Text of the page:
Document Detail


Household solid fuel use and pulmonary function in an urban population in Shanghai, China.
MedLine Citation:
PMID:  23155189     Owner:  NLM     Status:  MEDLINE    
Abstract/OtherAbstract:
OBJECTIVES: We examined the association between household solid fuel exposure and lung function in a densely populated district in urban Shanghai, China.
METHODS: Spirometry was performed in 12 506 subjects, aged 18 and over, residing in the Putuo District in Shanghai, China, in a cross-sectional survey. Exposure to solid fuel use at home was assessed by an administered questionnaire, estimating duration and total amount of solid fuel use at home during the lifetime.
RESULTS: After adjusting for confounders, the subjects with exposure to household solid fuel had a 1.3% (95% CI 0.57 to 2.02) decrease in forced expiratory volume in 1 s (FEV(1)) percent predicted and 3.5% (95% CI 2.74 to 4.18) decrease in forced vital capacity (FVC) percent predicted, respectively. Trends towards decreased pulmonary function measures were seen for longer duration and greater amount of household fuel use at home, in the highest compared with lowest tertile (p values for trend <0.001). We observed decrease in FEV(1) and FVC percent predicted across increase in tertile of body mass index in association with in-home solid fuel exposure.
CONCLUSIONS: This study suggests that in-home solid fuel exposure is associated with reduced lung function in an urban population.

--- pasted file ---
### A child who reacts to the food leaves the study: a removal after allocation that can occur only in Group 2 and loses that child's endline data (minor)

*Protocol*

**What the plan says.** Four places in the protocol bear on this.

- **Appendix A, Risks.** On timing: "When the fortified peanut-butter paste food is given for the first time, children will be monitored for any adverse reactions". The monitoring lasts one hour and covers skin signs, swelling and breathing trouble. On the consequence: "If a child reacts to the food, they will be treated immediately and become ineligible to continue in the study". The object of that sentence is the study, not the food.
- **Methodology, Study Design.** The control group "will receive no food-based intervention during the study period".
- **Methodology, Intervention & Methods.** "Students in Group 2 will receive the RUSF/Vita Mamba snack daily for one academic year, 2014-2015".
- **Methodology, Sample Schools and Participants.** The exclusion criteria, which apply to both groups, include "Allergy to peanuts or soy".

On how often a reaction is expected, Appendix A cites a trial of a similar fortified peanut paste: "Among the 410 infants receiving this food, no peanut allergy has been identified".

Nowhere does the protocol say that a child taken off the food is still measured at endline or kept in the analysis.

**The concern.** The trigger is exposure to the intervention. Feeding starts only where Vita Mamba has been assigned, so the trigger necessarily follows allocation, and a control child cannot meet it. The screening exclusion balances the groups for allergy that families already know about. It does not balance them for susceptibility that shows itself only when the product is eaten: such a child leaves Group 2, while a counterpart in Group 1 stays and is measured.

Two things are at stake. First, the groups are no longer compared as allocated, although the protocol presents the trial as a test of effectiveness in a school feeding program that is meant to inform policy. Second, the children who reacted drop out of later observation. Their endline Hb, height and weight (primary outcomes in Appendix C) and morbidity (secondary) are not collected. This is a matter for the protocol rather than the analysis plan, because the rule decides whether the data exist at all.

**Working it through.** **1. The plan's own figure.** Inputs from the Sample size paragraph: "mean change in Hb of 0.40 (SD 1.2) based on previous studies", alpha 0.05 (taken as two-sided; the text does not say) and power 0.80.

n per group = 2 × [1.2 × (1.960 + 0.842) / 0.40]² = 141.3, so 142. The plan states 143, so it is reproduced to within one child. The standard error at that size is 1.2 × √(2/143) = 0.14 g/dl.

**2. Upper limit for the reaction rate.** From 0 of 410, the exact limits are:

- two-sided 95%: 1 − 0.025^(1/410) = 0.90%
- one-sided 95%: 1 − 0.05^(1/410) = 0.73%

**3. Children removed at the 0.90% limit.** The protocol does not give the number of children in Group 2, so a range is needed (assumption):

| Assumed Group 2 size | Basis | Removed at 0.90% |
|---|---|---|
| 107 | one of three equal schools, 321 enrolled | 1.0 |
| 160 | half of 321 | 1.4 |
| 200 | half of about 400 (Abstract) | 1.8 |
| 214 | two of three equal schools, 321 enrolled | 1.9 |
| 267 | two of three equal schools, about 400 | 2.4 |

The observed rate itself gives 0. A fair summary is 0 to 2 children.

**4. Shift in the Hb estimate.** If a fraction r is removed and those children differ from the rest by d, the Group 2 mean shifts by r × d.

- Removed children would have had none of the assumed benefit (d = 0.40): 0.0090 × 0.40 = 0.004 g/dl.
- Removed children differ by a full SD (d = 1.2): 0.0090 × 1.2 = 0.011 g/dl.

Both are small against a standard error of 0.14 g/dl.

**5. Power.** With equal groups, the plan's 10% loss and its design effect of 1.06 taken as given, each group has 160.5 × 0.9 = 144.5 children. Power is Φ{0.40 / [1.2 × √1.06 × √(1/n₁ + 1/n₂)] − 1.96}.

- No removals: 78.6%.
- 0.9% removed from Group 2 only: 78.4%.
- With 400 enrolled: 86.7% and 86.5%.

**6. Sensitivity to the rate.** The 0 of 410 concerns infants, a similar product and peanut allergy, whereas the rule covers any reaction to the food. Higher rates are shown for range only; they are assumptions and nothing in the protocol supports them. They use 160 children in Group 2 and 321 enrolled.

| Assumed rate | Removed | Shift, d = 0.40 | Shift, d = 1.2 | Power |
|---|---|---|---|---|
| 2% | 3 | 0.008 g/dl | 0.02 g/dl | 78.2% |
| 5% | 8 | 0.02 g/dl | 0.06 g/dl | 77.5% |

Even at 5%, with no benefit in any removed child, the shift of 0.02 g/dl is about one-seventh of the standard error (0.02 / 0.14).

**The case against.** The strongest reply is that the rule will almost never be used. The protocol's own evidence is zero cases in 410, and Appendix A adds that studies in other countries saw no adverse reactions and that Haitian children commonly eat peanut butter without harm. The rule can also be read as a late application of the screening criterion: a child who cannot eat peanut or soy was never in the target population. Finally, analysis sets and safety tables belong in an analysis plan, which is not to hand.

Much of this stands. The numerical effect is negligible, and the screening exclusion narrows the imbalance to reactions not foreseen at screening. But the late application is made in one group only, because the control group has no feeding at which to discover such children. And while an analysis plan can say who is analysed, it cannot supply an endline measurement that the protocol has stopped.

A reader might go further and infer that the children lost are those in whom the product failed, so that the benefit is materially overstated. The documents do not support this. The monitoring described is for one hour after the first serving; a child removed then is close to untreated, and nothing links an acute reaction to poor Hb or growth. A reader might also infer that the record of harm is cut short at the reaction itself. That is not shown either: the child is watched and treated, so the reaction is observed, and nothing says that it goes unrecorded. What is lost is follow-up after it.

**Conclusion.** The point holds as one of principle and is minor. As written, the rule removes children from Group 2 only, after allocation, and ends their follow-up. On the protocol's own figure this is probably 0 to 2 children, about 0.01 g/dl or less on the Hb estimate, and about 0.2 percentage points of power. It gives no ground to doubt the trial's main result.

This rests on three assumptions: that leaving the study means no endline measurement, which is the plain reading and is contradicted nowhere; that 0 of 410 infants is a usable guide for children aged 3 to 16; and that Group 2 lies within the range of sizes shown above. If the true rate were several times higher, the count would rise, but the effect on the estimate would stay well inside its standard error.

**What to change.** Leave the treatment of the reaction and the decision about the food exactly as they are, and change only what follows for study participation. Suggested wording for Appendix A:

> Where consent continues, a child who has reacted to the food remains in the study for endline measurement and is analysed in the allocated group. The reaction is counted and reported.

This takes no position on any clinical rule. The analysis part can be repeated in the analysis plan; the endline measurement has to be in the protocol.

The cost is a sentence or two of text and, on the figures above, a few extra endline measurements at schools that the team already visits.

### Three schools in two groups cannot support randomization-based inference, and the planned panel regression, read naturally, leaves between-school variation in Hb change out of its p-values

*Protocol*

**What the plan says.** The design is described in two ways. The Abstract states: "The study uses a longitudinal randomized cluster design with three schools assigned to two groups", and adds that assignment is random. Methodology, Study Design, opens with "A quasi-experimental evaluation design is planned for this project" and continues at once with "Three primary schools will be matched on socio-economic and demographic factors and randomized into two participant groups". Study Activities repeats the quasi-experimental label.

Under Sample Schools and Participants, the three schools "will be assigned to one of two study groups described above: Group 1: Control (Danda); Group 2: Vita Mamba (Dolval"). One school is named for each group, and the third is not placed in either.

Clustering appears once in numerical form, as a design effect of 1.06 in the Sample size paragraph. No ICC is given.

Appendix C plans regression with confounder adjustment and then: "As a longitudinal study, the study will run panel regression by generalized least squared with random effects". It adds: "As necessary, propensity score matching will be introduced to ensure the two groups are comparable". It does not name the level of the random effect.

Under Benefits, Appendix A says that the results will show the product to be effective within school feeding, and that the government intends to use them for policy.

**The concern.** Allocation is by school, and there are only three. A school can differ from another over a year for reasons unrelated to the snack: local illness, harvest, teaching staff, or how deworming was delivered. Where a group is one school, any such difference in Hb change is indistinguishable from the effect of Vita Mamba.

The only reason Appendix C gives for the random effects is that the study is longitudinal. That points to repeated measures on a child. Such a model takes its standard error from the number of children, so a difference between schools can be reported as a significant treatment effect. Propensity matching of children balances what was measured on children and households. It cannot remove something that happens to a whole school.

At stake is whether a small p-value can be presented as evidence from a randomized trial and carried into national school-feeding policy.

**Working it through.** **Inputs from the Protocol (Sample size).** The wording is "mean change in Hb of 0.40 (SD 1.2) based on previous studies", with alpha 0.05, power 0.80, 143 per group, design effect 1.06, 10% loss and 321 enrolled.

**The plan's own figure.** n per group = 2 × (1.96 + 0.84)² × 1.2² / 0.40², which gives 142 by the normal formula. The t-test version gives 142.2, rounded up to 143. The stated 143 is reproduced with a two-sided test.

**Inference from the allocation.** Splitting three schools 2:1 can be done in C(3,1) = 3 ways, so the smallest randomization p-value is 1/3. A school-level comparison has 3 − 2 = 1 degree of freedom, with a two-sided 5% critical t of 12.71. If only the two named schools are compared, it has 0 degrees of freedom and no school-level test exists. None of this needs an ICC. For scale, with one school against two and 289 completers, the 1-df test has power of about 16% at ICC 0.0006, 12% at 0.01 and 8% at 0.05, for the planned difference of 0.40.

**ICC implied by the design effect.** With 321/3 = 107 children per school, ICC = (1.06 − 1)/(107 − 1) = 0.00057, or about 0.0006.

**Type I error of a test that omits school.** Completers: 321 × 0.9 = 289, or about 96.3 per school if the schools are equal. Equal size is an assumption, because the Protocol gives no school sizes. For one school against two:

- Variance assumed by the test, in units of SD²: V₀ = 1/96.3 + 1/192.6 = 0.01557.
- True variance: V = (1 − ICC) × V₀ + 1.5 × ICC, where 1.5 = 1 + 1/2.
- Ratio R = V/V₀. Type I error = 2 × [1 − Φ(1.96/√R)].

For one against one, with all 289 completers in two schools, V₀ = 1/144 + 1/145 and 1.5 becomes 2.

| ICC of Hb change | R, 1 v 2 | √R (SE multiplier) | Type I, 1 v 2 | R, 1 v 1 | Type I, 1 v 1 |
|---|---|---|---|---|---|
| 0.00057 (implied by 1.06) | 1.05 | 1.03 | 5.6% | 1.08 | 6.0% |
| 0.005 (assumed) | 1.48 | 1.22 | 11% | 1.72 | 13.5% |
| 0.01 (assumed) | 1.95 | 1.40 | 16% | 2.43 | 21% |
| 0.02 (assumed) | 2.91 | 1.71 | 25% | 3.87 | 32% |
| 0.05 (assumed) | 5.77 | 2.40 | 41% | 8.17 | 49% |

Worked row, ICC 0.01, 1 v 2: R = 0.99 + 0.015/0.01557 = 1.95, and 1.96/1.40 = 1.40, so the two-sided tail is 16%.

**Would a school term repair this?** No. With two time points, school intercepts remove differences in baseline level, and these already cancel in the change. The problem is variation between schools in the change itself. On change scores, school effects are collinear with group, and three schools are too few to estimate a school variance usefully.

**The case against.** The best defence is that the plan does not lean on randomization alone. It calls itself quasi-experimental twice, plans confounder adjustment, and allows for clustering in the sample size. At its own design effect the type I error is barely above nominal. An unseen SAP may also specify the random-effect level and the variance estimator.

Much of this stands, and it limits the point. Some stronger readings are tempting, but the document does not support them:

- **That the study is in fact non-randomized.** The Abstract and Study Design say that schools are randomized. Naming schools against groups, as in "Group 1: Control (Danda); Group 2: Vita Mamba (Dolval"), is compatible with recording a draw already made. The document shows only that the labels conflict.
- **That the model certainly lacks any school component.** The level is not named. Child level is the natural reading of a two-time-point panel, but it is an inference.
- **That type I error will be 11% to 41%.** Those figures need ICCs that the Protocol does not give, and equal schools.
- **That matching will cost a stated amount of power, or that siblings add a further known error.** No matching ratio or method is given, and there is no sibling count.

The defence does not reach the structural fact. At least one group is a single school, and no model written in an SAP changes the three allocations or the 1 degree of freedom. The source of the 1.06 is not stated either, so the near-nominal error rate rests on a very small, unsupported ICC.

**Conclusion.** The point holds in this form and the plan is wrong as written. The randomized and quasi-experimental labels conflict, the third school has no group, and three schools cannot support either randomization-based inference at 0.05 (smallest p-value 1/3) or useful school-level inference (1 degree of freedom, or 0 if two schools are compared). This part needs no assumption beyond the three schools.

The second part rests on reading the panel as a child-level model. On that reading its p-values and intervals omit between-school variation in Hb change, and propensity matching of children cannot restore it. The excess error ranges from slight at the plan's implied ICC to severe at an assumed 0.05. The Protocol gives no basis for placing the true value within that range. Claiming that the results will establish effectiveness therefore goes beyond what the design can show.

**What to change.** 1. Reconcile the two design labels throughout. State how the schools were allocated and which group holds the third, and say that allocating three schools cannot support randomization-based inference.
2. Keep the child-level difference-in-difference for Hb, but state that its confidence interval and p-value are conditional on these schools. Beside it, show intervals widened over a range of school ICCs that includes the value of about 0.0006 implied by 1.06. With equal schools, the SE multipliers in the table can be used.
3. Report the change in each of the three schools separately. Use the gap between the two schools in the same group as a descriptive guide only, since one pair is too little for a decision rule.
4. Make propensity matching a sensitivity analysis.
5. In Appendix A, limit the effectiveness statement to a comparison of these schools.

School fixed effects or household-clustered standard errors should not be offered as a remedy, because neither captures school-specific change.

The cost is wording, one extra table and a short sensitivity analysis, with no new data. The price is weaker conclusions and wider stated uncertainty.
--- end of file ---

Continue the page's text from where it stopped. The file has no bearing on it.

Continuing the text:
Authors:
Mi-Sun Lee; Jing-qing Hang; Feng-ying Zhang; Bu-yong Zheng; Li Su; Yang Zhao; He-lian Dai; Hong-xi Zhang; David C Christiani
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Publication Detail:
Type:  Journal Article; Research Support, N.I.H., Extramural; Research Support, Non-U.S. Gov't     Date:  2012-11-15
Journal Detail:
Title:  Occupational and environmental medicine     Volume:  70     ISSN:  1470-7926     ISO Abbreviation:  Occup Environ Med     Publication Date:  2013 Feb 
Date Detail:
Created Date:  2013-01-18     Completed Date:  2013-03-11     Revised Date:  2013-07-11    
Medline Journal Info:
Nlm Unique ID:  9422759     Medline TA:  Occup Environ Med     Country:  England    
Other Details:
Languages:  eng     Pagination:  120-5     Citation Subset:  IM    
Affiliation:
Environmental and Occupational Medicine and Epidemiology Program, Department of Environmental Health, Harvard School of Public Health, Boston, MA, USA.
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MeSH Terms
Descriptor/Qualifier:
Adolescent
Adult
Age Distribution
Aged
Body Mass Index
China / epidemiology
Cross-Sectional Studies
Energy-Generating Resources
Environmental Exposure / adverse effects*,  analysis
Female
Forced Expiratory Volume / physiology
Humans
Lung Diseases / epidemiology*,  physiopathology
Male
Middle Aged
Overweight / epidemiology
Prevalence
Urban Health
Vital Capacity / physiology
Young Adult
Grant Support
ID/Acronym/Agency:
ES000002/ES/NIEHS NIH HHS; P30 ES000002/ES/NIEHS NIH HHS; R010421//PHS HHS
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From MEDLINE®/PubMed®, a database of the U.S. National Library of Medicine


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